To calibrate an OBEGAL rule, the Treasury analysed the approximate level of OBEGAL that ensures that OBEGAL does not contribute to net debt as a share of GDP over time. This included:

  • calculating the average operating balance required such that it does not contribute to a rise in net debt to GDP. This approximates to the growth rate of nominal GDP multiplied by net debt-to-GDP. The operating balance measure is then converted into an OBEGAL measure
  • building in an allowance for Government's contribution to the New Zealand Superannuation Fund (NZSF)
  • adding an allowance for shocks.

The result is an OBEGAL surplus of approximately 0.5 percent of GDP. This level of surplus is expected to offset average economic shocks, such that the operating balance position does not contribute to net debt to GDP over time.

Figure 8 - Calibration of the OBEGAL rule

Figure 8 - Calibration of the OBEGAL rule

Source: The Treasury

In some cases, operating expenses fund projects that create assets that are not owned by the Government, but still deliver public benefits, such as government grants to local authorities or other bodies (for example, the Auckland Light Rail, the Three Waters Reform Programme, and investments to support local government infrastructure). These are not classified as capital expenses in the Crown accounts as they do not create assets on the Crown's balance sheet and therefore - under a golden rule approach - should not be funded by debt. A requirement of the fiscal rule to run an operating surplus in every year would mean these projects may not be funded at all, as they may be too large to be funded by any one year's revenue. Ideally, the cost of these operating expenses should be covered by operating revenues but spread over several years.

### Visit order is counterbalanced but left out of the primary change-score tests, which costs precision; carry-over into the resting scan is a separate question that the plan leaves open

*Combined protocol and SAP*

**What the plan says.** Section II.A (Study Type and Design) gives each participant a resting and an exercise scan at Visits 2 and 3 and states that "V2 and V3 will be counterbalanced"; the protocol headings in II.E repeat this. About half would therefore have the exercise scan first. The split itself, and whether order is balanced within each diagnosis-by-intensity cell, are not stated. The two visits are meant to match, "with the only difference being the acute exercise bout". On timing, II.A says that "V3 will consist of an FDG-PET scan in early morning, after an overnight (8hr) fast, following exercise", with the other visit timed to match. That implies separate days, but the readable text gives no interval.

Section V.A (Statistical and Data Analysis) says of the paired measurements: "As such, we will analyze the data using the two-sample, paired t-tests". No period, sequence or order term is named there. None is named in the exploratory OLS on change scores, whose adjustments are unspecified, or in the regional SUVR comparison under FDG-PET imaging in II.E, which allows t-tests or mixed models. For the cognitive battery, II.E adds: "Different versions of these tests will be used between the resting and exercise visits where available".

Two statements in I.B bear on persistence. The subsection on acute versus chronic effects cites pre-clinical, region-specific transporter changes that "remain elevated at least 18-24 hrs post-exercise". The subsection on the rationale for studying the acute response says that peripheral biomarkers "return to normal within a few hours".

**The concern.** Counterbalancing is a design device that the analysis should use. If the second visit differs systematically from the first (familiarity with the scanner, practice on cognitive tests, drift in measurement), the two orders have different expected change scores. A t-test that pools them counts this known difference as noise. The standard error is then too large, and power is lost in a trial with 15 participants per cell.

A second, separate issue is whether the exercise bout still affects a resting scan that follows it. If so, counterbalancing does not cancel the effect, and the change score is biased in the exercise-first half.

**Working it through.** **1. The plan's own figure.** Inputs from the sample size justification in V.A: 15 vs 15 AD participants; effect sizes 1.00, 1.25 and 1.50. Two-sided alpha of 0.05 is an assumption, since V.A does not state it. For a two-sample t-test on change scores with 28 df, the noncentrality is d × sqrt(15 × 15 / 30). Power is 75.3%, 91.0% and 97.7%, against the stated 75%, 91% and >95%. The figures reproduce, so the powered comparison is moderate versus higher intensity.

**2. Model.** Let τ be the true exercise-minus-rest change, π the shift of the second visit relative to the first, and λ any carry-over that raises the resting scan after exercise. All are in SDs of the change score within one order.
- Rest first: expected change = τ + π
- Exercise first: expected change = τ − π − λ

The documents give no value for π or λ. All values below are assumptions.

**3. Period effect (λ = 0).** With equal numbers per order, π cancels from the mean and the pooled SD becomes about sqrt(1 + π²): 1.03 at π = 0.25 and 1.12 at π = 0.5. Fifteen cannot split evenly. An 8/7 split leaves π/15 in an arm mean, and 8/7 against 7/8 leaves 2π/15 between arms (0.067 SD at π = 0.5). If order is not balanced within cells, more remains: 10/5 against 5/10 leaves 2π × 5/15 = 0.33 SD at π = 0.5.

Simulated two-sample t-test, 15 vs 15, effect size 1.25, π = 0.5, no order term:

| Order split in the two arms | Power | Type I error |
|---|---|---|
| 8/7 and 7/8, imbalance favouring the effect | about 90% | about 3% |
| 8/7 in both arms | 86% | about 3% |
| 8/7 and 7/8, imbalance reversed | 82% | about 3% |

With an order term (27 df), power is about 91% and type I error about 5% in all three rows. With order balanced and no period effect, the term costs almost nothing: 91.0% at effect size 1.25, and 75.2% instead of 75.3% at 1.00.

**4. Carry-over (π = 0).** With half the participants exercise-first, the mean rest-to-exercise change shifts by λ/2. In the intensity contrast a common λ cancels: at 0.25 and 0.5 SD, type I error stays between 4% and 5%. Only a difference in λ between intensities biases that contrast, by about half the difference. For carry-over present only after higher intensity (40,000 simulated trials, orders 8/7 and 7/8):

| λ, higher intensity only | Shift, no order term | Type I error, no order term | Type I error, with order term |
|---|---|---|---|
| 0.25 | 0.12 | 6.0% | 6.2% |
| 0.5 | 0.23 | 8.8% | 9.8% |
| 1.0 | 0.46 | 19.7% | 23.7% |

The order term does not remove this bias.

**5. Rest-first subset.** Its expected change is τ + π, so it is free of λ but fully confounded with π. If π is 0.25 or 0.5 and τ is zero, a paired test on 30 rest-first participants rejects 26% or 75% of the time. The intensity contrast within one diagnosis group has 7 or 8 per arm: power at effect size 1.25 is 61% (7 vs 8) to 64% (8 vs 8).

In such circumstances, if investments of this type are particularly large, there may need to be temporary OBEGAL deficits. The fiscal rules allow for this, with the operating balance objective requiring an OBEGAL surplus of 0 percent to 2 percent to be achieved on average. However, the short-term intention to return to surplus by 2024/25 may offer less flexibility. To ensure adequate investment in such projects with one-off operating expenses, we will explore ways to address this issue while ensuring transparency and fiscal discipline.

Notes

  1. [14] For example, changes in fiscal conditions – such as unexpected changes in valuations, the performance of state-owned enterprises and Crown entities, and forecast errors –that will affect OBEGAL but are beyond the Government’s control, may be looked through.